Jedi Mind Tricks – Magiking Your Husband Away

Today my husband and I went on reconnaissance to Sam’s Club. We do this to refill the freezer and the emergency kits. Inevitably, the Hobbit needs to be fed–It’s way past second breakfast–so we usually pick up a hotdog combo. My hobbit was munching his grundage while we were shopping. It was just a small trip (under 200 dollars) but drinking 32 ounces of Dr. Pepper will make a hobbit need to find relief. He toddled off to use the hobbits room while I checked out. He just got back when my cashier was finishing up our purchase. I handed the Hobbit his Dr. Pepper cup and fingerspelled “refill” to him. He, of course, was happy to have another 32 ounces of liquid energy, so he went right off to refill his cup.

I heard “OH!” from my checker and turned to him. He laughed and said “That was funny.”

“What?” I asked.

“Your husband came up, you waved your hand and he totally turned right back around like you had waved him off.”

“Oh, he’s deaf, I was just fingerspelling to him to get a refill.” I said.

“Yeah, I finally got that, but at first it was like you had just waved him back to where he came from without even speaking and he didn’t even speak back. It was like you telepathically said ‘go over there’ and he just did.”

“Heh. Jedi Mind Trick.” I said and went to reclaim my Hobbit.

I explained this all to him and he laughed while I waved my hand in front of his face. “Jedi Mind Trick,” I signed to him. He laughed again and again and again as he kept thinking of the adventure I just had.

My life is truly full of magic.

Things I can get away with

I try hard not to take advantage of the fact my husband is blind. I don’t use his disabled parking placard when he is not with me. I don’t tell him something is blue when it is brown, even if I wish he’d wear more blue. Sometimes I just don’t say anything about certain things unless he notices. That’s nothing a normal wife wouldn’t do, right? It’s really no big deal that he finally noticed the hello kitty shower curtain I’ve been using as a liner on the shower for months. Right?


What Is Missing

This week my husband told me that he feared it wouldn’t be long before he lost all ability to see. He was having problems seeing text. At about size 40 point. I sometimes will try to share a funny lolcat or cartoon that he simply cannot see well enough to perceive the humor. Soon he won’t be able to see me enough to comment on my hair or lipstick. All I will have in my sensory arsenal is my perfume. Gravity and age ( and inability to afford plastic surgery or personal trainers) are already starting to take a toll on my body shape.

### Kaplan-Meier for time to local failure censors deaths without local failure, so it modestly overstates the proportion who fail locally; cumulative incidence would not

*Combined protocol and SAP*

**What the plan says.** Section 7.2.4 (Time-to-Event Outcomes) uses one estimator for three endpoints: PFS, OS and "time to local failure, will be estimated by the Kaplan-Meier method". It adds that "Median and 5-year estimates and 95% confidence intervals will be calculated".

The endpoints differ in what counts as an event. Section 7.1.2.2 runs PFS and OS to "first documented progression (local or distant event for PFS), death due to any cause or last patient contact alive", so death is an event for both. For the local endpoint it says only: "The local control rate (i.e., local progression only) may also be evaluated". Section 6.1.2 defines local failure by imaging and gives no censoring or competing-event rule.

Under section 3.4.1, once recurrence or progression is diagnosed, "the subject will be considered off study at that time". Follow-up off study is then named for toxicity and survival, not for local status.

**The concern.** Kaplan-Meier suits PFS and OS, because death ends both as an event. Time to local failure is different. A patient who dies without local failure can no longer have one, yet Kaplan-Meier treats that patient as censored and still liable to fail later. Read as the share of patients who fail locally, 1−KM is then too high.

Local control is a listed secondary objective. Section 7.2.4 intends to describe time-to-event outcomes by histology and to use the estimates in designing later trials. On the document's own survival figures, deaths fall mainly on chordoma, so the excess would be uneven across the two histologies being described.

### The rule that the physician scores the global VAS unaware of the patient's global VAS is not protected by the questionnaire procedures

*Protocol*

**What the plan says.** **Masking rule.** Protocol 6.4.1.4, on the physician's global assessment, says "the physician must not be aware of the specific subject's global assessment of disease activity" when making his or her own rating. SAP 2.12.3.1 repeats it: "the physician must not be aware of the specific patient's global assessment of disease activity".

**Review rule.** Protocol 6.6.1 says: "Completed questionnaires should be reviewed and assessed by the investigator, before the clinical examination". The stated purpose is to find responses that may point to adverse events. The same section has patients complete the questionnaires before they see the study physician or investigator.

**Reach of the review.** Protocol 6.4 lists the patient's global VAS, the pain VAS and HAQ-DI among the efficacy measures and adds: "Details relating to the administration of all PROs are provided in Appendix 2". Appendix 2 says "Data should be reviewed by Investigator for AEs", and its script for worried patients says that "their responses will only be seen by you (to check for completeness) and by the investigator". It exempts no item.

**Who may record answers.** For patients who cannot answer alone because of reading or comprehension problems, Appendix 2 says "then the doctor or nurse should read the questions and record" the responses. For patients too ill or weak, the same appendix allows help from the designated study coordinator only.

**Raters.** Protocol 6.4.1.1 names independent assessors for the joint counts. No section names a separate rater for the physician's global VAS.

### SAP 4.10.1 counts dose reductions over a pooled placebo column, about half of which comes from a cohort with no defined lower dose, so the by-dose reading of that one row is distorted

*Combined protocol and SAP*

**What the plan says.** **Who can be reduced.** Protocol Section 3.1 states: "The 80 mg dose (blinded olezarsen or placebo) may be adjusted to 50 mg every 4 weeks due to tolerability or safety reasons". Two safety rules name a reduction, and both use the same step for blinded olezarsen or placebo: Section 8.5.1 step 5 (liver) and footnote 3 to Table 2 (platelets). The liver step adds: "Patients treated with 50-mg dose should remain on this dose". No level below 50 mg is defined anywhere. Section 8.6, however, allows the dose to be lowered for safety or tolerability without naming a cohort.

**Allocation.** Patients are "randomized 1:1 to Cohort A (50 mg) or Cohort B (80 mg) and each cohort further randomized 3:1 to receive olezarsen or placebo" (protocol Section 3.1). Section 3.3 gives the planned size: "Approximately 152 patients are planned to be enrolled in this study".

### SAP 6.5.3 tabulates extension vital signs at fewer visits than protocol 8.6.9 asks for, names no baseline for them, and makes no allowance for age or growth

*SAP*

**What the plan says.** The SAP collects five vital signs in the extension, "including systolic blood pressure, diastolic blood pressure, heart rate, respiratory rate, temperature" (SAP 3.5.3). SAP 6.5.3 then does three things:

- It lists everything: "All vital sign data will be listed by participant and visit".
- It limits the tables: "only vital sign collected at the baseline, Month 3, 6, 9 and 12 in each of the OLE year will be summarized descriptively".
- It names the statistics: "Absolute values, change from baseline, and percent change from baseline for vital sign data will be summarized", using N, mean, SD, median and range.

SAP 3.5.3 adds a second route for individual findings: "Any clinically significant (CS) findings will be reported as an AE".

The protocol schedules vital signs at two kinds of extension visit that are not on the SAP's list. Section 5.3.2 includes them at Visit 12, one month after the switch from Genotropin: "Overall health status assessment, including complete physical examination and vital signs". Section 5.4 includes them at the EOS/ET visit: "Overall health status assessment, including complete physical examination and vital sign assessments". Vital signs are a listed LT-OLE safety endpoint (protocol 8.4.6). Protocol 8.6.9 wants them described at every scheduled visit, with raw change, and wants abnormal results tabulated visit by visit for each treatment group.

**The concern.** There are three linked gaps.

Today at church there was a musical presentation of “Jesu, Joy of Mans Desire” and it was beautiful. I have to enjoy it alone, apart from my husband. Sometimes it is bittersweet. I can always describe it to him and use all my finest writers skills.

It is a challenge I have never looked forward to–trying to find ways outside of sight and sound to express beauty to my husband. It is already such a hard thing to try and stay connected and overcome the normal challenges of men and women without having to deal with communication issues far beyond what most people can relate to or comprehend.

It is about to get more complicated.

I am not asking for sympathy. I have had four years to try and mentally prepare for this while my husband has had a lifetime. Empathy would be great. If someone had a similar experience and could help me prepare and deal with what is to come that would be great. But it is such a rare circumstance that I do not have much hope of empathy.

In absence of empathy I presume the best thing would be prayer. Your prayers for us in this time would be most appreciated.

ASL in the Internet Age

My husband and I had chatted with one another long before I learned ASL. Our primary communication was in text and as such, we used a lot of net speak. LOL IMO TTYL Those abbreviations made their way into our conversations once we transitioned into ASL. Most of our deaf friends are just as savvy when it comes to net speak. Their primary mode of communication with the hearing is not a pencil and pad, but a cell phone text message (or message screen).

If I sign “brb” my deaf friends know exactly what I mean. Some of interpreters are a little kerfluffled by it but language always changes and evolves no matter how hard people try to keep it static. Every Language has been influenced by inside and from outside. How else could ‘macho’ become a Russian slang word? There’s no telling what will influence such a rapidly evolving language like ASL but the Internet is sure to be part of it.